Following the relative failure of certain members' solo careers, and with the likes of the Saturdays and Little Mix cleaning up in their four-year absence, the temptation to reclaim their place in the pop hierarchy must have been too great for the 2000s' top girl group to ignore.
These days, it may be more like Women Aloud, but Cheryl Cole, Nadine Coyle, Sarah Harding, Nicola Roberts and Kimberley Walsh still look stunning as they totter into their 30s.
And last night's sold-out Odyssey Arena show – to be followed by a second tonight – proves there's still a massive audience for the band's arch brand of supercharged electronic pop.
The English-Irish act's comeback tour has been hung on a decade-spanning best-of collection, entitled Ten (definitely not to be confused with the Stranglers or Pearl Jam albums of the same name).
"Ten years," remarked resident Northern Ireland member Coyle, expressing mock astonishment in her unaffected Londonderry accent.
"What is that all about?"
What it was all about was a career-charting, crowd-pleasing set list that delivered hit after hit after hit.
Admirably, the reunited Girls Aloud went for broke, giving the party-ready throng of twenty-something females, excitable teenagers, gay couples and the odd ironic hipster exactly what they had come for, in neat, near-chronological order.
The high-end presentation began with the girls descending from the Odyssey roof on a shiny metal platform that bore their logo, singing their debut – and still brilliantly catchy – single Sound of the Underground.
Second single No Good Advice came next, keeping the pulsating rhythms and synchronised dance moves going.
"I'm a wee bit nervous," giggled the ever-pouting Coyle, somewhat unconvincingly, as dry ice poured on to the stage for the ballad Life Got Cold, a rare lowish-key moment.
Wake Me Up and a cover of the Pointer Sisters' Jump cranked things back up again, and from that point, there was no real let-up for nearly the next two hours.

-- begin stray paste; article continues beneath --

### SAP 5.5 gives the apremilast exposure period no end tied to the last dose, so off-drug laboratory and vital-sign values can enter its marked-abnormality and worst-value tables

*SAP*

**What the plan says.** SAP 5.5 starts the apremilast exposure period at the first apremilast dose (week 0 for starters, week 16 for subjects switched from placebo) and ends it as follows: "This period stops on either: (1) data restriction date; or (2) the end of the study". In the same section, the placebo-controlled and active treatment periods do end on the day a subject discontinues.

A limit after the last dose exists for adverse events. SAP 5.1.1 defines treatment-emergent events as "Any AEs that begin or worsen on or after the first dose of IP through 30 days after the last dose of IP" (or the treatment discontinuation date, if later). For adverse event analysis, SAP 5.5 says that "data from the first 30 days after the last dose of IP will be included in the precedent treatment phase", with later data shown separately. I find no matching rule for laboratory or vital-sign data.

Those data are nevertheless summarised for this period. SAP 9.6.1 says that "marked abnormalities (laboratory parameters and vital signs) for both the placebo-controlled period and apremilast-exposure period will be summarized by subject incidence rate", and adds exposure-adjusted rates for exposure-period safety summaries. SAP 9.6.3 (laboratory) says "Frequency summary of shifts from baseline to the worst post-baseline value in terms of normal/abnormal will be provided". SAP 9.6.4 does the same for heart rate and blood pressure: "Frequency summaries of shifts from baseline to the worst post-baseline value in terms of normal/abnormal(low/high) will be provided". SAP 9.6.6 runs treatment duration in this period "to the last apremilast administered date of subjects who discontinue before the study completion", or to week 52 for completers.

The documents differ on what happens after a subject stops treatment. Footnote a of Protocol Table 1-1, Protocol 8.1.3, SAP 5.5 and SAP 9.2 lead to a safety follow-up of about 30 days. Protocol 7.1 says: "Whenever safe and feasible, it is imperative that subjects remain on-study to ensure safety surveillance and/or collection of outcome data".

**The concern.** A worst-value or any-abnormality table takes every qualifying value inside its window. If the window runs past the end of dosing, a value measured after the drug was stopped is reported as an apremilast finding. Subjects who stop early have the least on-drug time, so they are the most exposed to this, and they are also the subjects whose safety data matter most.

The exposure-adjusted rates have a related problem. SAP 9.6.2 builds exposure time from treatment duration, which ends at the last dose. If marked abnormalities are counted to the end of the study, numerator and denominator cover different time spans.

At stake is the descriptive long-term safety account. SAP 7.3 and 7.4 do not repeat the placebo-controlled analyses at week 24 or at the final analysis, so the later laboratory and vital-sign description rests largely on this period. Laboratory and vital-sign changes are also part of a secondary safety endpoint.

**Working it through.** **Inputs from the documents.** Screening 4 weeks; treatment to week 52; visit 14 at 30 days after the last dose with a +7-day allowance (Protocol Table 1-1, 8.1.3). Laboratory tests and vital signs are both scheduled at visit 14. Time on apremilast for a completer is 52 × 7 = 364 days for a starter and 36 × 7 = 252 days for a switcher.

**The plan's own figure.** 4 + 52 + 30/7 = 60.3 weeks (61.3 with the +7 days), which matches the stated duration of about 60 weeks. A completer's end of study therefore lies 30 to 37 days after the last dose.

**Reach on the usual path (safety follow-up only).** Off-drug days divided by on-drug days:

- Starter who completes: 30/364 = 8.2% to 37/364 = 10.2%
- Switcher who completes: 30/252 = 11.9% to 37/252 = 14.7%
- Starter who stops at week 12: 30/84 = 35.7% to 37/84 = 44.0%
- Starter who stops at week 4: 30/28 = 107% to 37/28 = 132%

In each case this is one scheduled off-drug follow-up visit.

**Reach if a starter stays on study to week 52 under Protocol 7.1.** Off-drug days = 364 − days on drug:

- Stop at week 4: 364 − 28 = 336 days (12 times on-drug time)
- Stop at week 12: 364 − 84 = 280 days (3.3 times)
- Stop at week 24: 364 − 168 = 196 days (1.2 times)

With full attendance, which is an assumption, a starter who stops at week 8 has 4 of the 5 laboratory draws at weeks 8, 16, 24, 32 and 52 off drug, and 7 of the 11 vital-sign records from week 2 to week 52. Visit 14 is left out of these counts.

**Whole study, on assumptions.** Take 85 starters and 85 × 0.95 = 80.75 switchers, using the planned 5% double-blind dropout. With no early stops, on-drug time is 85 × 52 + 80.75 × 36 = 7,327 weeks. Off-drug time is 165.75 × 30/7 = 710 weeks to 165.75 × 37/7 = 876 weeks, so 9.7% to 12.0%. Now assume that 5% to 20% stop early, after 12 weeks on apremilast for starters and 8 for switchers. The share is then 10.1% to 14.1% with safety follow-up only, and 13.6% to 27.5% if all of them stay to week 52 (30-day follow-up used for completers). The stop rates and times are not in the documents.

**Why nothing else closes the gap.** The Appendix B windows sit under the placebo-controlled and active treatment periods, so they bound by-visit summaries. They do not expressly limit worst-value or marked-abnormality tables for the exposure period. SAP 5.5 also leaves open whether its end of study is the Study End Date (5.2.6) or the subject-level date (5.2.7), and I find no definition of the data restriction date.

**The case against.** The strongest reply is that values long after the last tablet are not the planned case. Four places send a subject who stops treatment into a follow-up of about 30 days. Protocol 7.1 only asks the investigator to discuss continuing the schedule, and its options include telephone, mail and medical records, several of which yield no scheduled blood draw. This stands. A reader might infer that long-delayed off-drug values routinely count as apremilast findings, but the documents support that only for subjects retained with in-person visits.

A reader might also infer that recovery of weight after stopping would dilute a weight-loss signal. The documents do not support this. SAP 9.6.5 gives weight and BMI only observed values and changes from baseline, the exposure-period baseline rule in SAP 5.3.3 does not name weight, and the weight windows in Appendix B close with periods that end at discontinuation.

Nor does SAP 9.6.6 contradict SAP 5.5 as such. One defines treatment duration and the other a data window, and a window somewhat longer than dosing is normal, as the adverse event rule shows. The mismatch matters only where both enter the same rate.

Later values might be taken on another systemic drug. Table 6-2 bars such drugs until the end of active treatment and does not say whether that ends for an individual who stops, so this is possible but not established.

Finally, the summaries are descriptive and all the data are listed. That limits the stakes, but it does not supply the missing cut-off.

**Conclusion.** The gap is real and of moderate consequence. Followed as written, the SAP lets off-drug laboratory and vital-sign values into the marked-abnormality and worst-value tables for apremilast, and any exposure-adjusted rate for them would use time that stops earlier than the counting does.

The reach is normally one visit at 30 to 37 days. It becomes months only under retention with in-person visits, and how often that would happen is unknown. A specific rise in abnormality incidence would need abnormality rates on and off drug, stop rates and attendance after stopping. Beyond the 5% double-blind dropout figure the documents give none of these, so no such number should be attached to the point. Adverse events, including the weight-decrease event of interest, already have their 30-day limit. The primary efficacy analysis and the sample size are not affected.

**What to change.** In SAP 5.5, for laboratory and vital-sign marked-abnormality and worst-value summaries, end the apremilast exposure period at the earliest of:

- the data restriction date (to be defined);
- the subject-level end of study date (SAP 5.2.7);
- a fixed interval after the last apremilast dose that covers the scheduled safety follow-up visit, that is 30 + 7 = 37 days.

Love Machine, Can't Speak French, Something Kinda Oooh and the rest of the outfit's back catalogue sounded superb, regaling the arena with a wash of synths, disco drumbeats and anthemic choruses.
Indeed, the only thing stripped-down about the show was the number of notes the singers hit.
From Coyle's caterwaul to Roberts' warble, none of the vocals was anything to write home about, but at least they were performed live and at least they had character.
Speaking of 'character', the quintet are almost a living cartoon at this point, and Cole – who headlined the same venue on her solo tour last year – seems to remain the fans' favourite.
In fact, the only person who got a bigger cheer than the diminutive ex-X Factor judge last night was a well-toned male dancer who whipped off his T-shirt.
Production-wise – and apart from an unusual moment when the ladies emerged sporting Native American head-dresses and angel wings – costume changes took a back seat to pyrotechnics, lights, dancers, video screens playing nostalgic scenes from the past decade and the now obligatory journey over the heads of the crowd on a hydraulic platform to a secondary podium in the centre of the arena.
"What's the craic?" asked Coyle once they got there, adding with an incongruously responsible air for an arena pop concert: "Has everybody – over 18 – got a drink in their hand?"
Perhaps the Derry star, who mentioned that she had several friends and family members in the crowd, was on her best behaviour.
Token new songs On the Metro and the cheekily monikered Something New might not signal a second decade of massive chart success but, despite the comparatively subdued reception, they were as accomplished as anything else on offer.
The evening ended on a wildly camp rendition of The Promise, the girls modelling sparkly red dresses, backed by a dozen or so male and female dancers in top hats and bow ties, with confetti falling from the ceiling.
Even if they don't make it to another 10 years, Girls Aloud certainly made a lasting impression on their Belfast fan base last night.
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